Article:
Ceremonial Clothing of a God's Wife - the feather crown is lost (Source: Pirelli, Queens of Ancient Egypt)
Sphinx of Schepenupet II. (Berlin, Neues Museum, Ägyptische Sammlungen)
A God's Wife with feather crown, Tomb of the God's Wife Amenirdis (Medinet Habu, 8th cent.B.C.)
Their last "cultural influence" unfolded in the late 19th century, when August Mariette, founder of the Egyptian Museum in Cairo, designed a character for an opera, based on the "God's Wife" Amenirdis. Later Guiseppe Verdi used this in his famous "Aida".
- Dodson, A.: The Complete Royal Families of Ancient Egypt: A Genealogical Sourcebook of the Pharaohs, 2004.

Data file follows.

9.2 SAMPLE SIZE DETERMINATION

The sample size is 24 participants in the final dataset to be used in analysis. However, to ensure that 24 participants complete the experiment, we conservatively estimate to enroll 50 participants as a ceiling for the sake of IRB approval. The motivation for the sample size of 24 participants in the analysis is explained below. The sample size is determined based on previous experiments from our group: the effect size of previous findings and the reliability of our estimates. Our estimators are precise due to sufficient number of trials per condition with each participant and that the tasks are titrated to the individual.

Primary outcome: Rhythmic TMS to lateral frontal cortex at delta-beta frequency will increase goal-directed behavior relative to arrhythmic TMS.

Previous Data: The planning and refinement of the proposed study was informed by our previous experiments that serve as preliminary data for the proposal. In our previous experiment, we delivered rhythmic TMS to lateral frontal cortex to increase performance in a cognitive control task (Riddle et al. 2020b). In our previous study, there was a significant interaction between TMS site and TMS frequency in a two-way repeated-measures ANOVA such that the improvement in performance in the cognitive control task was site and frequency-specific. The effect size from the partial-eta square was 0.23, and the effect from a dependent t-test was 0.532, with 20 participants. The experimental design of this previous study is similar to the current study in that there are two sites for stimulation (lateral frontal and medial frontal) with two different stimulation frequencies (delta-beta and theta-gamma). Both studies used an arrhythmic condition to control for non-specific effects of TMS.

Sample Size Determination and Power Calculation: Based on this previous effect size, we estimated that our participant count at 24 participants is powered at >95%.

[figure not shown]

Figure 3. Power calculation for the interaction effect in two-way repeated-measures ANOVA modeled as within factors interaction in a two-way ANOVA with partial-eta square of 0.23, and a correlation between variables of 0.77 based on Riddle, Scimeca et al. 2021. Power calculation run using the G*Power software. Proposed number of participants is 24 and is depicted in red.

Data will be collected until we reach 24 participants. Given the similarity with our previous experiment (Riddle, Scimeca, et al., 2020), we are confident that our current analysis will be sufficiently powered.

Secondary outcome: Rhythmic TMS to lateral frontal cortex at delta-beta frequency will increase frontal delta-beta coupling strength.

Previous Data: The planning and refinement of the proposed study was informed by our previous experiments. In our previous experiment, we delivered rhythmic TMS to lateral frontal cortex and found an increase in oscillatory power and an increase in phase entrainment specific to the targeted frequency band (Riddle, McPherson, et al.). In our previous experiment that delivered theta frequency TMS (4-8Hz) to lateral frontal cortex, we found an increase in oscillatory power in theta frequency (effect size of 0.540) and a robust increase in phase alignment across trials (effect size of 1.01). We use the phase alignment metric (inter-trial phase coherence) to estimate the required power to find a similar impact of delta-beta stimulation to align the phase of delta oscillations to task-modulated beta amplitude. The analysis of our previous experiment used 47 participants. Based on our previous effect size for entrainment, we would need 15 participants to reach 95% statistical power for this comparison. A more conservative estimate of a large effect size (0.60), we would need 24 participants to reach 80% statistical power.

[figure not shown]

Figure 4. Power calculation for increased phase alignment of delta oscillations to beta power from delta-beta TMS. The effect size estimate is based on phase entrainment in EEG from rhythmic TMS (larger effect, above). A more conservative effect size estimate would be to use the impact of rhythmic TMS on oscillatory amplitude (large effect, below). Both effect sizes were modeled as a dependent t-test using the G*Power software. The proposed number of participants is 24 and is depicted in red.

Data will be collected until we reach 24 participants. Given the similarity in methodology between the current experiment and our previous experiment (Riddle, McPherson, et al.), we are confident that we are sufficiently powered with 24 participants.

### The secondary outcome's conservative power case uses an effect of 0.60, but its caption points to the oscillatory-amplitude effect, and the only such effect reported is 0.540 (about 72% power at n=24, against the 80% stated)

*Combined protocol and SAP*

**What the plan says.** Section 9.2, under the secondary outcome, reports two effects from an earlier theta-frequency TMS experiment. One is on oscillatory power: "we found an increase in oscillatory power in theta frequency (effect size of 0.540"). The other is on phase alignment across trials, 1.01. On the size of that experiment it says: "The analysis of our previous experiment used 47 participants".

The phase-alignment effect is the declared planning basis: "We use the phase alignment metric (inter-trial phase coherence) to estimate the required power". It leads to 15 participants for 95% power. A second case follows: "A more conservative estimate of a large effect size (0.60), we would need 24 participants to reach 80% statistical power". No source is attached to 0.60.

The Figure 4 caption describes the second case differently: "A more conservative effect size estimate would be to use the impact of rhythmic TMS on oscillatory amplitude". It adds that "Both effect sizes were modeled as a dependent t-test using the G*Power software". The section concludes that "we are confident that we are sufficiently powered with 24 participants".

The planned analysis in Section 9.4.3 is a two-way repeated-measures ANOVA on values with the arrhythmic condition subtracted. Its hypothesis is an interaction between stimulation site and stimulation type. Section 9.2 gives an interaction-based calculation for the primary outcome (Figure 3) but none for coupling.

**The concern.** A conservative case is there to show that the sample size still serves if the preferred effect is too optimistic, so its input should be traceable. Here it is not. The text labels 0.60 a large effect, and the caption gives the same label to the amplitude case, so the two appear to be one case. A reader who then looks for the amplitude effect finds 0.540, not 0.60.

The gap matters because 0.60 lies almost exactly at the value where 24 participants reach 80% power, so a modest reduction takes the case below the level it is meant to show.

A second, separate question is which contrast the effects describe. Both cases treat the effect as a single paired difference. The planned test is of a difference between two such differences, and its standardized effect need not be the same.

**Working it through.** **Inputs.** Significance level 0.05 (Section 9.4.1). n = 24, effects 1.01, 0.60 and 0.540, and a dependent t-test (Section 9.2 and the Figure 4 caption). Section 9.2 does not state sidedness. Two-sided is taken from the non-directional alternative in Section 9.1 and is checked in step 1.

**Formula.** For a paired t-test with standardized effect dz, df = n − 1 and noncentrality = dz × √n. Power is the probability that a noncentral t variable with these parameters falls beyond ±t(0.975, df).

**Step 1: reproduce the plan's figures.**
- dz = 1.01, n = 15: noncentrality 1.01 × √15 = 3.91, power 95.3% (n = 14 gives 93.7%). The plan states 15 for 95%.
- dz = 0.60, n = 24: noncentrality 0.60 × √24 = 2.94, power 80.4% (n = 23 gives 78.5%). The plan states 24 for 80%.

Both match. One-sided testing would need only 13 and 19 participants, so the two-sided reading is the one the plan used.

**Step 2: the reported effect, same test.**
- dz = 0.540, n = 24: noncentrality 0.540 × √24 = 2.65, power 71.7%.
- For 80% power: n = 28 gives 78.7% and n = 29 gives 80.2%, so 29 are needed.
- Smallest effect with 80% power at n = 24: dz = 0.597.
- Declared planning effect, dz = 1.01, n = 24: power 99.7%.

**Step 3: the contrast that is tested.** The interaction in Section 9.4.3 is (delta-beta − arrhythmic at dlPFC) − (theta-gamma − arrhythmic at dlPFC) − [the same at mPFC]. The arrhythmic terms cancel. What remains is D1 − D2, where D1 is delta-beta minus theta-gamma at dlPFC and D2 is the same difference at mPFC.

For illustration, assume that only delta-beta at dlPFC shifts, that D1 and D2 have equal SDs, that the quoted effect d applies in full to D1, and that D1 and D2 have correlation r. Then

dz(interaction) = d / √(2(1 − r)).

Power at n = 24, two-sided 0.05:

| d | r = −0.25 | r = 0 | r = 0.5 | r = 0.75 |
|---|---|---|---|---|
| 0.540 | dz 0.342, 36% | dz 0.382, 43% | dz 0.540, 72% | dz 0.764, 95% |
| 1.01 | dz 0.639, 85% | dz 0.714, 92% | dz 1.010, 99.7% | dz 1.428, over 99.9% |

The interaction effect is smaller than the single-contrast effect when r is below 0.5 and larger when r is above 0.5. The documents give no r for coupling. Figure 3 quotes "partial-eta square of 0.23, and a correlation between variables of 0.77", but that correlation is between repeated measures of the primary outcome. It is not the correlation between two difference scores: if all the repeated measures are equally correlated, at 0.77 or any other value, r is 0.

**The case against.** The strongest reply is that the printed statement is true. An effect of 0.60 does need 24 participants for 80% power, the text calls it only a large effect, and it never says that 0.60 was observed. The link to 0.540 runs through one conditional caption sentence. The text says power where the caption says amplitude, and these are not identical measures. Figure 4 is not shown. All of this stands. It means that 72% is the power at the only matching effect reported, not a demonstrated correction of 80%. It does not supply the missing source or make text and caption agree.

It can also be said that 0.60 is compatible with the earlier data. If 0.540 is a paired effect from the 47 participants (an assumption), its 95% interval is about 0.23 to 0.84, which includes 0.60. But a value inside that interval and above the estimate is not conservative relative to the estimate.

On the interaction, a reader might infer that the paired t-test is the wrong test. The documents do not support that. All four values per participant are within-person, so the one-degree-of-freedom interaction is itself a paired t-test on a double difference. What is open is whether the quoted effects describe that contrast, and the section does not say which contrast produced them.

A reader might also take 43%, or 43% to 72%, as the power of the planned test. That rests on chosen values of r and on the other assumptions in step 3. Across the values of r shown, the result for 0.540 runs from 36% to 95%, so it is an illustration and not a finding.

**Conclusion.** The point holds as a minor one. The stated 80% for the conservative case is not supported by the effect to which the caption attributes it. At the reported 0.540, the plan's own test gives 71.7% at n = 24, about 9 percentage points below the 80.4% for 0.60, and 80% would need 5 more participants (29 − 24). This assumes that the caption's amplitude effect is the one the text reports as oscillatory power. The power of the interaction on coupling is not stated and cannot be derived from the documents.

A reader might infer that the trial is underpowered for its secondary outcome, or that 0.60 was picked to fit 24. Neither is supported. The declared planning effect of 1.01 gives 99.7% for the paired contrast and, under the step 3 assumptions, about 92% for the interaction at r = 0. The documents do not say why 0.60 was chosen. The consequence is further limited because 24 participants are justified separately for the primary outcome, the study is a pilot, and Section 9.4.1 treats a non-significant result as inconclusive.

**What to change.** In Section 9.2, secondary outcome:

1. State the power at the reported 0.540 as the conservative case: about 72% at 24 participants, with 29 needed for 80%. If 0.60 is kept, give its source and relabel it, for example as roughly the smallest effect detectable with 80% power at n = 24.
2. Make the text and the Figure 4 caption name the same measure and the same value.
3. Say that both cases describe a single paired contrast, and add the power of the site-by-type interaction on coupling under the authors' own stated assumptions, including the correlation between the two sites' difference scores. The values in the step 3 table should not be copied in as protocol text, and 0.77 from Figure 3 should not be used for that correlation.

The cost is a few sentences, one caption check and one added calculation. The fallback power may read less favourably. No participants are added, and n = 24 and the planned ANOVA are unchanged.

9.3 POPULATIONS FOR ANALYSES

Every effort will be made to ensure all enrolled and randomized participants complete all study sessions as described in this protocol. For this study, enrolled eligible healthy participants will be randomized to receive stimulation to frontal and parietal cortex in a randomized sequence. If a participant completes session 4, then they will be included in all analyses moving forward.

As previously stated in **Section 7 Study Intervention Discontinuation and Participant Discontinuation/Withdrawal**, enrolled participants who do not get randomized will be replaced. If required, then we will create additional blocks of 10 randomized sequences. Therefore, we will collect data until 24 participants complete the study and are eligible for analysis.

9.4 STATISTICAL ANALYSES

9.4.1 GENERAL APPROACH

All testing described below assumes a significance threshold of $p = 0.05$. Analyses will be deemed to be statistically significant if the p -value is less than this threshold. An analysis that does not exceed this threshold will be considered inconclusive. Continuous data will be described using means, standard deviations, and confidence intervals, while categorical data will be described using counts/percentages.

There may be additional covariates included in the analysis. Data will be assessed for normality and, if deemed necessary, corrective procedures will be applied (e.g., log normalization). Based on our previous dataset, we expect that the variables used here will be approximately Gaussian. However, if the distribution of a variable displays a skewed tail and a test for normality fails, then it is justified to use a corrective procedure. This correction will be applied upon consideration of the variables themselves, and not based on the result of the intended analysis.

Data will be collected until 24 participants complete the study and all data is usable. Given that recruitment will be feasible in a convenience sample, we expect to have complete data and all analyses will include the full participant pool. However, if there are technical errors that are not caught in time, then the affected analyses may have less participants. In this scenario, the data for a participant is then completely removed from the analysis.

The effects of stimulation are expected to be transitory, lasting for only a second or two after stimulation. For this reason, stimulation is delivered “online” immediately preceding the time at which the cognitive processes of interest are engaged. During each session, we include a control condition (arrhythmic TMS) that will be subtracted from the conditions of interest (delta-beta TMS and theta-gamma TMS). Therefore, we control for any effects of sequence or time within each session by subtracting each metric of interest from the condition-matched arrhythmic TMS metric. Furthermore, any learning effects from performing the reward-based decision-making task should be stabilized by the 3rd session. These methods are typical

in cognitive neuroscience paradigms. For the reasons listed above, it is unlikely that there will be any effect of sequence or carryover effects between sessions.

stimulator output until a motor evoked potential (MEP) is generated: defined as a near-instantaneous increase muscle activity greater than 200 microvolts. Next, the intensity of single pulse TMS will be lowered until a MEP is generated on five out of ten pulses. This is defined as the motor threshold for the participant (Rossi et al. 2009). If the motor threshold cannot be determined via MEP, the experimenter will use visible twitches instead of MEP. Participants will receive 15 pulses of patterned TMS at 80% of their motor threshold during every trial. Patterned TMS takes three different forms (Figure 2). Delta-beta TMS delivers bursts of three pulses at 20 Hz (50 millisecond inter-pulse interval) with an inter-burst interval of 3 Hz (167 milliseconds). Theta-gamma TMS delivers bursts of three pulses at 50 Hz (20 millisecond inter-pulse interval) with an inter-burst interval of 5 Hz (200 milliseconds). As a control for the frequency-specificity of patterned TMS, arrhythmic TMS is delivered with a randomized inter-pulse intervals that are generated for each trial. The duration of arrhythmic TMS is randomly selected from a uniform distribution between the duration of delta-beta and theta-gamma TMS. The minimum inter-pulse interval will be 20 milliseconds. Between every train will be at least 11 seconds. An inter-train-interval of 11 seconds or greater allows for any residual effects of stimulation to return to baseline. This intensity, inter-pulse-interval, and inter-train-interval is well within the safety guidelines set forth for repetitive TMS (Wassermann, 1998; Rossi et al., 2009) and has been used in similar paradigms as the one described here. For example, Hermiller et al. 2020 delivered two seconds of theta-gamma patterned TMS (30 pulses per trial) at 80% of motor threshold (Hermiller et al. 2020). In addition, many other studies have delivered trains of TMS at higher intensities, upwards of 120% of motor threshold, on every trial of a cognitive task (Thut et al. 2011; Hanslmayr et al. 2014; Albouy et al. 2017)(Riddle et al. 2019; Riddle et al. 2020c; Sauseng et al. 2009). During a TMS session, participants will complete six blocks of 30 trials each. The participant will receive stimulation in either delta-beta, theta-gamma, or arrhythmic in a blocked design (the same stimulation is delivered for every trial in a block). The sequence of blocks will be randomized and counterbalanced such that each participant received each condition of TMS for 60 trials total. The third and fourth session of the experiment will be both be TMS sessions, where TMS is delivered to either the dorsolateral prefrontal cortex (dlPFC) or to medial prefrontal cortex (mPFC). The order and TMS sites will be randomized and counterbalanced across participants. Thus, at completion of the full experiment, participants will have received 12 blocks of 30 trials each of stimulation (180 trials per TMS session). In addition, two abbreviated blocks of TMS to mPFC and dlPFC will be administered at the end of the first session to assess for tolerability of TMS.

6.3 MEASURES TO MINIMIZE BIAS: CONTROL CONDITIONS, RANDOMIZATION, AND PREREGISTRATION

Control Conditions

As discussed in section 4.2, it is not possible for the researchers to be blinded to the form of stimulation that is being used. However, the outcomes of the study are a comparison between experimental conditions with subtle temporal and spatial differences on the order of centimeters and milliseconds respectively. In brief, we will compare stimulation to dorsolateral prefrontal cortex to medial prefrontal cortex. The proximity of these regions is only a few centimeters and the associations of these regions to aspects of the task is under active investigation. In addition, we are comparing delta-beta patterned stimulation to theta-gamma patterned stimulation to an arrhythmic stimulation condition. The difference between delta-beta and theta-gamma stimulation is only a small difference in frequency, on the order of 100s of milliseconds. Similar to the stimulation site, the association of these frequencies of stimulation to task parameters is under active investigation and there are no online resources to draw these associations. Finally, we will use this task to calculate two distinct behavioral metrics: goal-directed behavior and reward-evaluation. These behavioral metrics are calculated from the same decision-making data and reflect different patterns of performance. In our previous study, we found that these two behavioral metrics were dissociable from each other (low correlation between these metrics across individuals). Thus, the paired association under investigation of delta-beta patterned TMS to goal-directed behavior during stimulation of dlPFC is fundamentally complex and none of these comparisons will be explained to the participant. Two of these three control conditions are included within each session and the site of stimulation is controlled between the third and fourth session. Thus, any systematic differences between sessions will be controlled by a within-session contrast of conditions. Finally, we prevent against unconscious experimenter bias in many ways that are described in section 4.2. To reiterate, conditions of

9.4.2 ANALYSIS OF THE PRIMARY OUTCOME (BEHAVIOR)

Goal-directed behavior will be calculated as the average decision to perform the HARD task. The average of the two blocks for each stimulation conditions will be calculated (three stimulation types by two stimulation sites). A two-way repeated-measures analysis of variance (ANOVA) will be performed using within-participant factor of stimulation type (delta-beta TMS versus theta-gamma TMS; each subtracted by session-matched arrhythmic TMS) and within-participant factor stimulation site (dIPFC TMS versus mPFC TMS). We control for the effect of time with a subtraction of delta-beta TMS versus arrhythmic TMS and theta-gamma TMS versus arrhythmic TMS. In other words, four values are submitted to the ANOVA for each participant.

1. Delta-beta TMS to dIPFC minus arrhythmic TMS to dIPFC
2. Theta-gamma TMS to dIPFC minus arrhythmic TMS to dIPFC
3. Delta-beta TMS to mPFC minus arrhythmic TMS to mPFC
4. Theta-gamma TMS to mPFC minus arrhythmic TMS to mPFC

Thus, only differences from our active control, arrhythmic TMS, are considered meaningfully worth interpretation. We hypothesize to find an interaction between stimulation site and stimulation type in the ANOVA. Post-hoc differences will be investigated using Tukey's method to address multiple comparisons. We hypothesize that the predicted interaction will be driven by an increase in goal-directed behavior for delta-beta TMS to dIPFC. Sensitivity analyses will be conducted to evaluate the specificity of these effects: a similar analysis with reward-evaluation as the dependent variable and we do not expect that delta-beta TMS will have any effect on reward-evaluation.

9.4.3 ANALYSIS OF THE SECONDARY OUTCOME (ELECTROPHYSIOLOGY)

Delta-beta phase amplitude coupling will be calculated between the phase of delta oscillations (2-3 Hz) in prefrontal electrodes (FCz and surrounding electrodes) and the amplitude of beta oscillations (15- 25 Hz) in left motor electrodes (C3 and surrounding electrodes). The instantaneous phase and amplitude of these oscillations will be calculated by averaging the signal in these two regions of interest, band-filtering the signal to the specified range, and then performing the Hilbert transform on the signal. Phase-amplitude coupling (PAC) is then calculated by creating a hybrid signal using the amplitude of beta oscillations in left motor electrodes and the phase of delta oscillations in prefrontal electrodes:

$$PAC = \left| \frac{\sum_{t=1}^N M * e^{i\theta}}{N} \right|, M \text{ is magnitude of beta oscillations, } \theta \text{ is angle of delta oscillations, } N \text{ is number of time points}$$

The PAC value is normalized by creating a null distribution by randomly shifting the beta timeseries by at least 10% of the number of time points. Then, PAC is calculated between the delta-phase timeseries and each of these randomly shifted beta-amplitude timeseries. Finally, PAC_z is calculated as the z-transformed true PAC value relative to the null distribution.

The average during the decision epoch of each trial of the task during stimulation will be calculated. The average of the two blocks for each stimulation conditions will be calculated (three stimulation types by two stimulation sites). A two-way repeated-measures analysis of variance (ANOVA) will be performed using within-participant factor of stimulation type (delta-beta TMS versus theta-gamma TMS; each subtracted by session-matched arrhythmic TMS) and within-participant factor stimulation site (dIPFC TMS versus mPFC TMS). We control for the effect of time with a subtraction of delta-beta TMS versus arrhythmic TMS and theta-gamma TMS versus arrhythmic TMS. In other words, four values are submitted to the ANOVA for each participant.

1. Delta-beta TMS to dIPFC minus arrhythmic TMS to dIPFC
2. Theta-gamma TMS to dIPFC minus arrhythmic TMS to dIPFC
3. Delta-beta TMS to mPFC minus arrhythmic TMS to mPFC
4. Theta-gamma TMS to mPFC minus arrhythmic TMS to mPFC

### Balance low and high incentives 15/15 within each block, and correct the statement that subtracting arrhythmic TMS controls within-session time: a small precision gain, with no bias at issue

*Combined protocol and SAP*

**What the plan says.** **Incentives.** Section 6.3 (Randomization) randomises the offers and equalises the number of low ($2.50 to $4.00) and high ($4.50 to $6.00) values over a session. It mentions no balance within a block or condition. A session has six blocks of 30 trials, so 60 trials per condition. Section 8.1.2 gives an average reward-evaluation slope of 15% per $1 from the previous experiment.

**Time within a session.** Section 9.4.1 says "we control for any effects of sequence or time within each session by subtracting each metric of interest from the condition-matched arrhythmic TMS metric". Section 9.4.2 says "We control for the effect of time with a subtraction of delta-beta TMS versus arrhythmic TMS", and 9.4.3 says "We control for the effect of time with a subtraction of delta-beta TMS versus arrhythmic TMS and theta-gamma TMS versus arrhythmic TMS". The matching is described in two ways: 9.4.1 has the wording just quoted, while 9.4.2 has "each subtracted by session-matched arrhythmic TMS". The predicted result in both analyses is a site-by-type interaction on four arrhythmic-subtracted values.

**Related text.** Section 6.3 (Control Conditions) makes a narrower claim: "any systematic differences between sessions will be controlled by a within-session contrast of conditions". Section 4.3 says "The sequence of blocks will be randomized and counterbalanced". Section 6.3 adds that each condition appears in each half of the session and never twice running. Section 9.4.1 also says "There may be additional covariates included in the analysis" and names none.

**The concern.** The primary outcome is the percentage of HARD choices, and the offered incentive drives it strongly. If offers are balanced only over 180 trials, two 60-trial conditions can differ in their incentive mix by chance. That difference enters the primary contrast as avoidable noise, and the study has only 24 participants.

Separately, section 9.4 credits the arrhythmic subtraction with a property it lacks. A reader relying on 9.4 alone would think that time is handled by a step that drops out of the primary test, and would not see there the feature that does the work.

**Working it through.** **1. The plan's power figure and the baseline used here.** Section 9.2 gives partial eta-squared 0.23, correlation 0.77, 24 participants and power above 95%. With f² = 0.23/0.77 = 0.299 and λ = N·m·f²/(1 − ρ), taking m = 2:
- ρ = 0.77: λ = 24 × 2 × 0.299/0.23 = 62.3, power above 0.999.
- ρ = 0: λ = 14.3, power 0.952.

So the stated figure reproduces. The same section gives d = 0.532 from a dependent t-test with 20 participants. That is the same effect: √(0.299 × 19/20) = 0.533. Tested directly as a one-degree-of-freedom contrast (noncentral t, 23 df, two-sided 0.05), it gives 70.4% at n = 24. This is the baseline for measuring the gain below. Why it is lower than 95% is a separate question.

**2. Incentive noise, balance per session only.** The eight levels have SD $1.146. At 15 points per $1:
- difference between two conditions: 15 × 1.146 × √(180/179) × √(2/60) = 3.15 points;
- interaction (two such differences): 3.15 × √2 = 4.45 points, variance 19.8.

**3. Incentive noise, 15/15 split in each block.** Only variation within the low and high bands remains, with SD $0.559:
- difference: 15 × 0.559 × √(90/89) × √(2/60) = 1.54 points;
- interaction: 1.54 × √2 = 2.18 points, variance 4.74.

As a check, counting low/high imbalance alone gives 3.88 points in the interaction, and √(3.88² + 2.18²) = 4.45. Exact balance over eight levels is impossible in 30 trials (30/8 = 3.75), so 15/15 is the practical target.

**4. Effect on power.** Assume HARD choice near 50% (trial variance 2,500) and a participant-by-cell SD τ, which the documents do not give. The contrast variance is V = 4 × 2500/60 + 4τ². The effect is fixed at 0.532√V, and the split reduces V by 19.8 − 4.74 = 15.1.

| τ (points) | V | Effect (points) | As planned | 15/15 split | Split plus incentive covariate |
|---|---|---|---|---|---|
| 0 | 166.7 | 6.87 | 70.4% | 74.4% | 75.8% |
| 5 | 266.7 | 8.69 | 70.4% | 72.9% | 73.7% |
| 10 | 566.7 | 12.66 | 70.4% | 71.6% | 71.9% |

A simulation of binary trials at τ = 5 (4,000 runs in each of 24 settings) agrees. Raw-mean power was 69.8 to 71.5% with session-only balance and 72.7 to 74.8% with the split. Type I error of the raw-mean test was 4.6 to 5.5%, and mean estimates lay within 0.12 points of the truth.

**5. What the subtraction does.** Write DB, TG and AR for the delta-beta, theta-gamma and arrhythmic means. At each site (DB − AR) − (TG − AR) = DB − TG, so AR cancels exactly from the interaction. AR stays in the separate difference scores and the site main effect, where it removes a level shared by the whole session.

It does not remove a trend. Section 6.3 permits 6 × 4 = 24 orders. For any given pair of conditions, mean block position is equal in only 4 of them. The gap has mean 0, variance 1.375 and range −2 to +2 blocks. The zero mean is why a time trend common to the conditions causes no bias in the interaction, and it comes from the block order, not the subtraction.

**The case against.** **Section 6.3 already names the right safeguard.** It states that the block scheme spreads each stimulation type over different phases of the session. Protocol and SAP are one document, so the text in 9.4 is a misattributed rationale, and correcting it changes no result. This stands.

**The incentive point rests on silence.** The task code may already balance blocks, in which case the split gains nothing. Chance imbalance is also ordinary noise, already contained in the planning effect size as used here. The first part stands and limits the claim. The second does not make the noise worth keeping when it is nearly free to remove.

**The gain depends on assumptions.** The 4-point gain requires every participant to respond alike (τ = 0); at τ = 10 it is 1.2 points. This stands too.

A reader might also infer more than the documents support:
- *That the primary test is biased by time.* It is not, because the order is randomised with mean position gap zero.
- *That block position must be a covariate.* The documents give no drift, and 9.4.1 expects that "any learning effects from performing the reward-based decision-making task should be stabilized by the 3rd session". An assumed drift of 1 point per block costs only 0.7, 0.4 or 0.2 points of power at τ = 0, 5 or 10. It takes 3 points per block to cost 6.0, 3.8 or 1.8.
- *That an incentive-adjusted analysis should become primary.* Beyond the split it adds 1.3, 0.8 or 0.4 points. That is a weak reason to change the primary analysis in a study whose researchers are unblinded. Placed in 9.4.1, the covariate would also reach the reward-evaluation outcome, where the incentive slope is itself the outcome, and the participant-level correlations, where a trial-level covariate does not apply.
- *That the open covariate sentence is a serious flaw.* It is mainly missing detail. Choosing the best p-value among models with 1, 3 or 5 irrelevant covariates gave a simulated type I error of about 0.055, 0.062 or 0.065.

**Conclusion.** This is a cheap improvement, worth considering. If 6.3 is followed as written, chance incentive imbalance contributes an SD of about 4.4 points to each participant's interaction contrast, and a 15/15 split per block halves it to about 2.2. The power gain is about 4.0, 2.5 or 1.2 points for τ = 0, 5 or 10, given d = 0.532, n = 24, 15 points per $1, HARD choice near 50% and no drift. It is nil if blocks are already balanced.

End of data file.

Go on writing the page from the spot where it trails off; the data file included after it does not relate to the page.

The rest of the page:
- Untersuchungen zur Verwaltung und Geschichte der Institution der Gottesgemahlin des Amun vom Beginn des Neuen Reiches bis zur Spätzeit. Band I: Katalog und Materialsammlung. Band II: Analyse und Indices (Ägyptologische Abhandlungen 37), Wiesbaden 1981.(GERMAN)
- Pirelli, R.: The Queens of Ancient Egypt, 2008.
- The Sarcophagus of Maatkare (with pictures)
- Tyldesley, J.: Chronicle of the Queens of Egypt: From Early Dynastic Times to the Death of Cleopatra, 2006.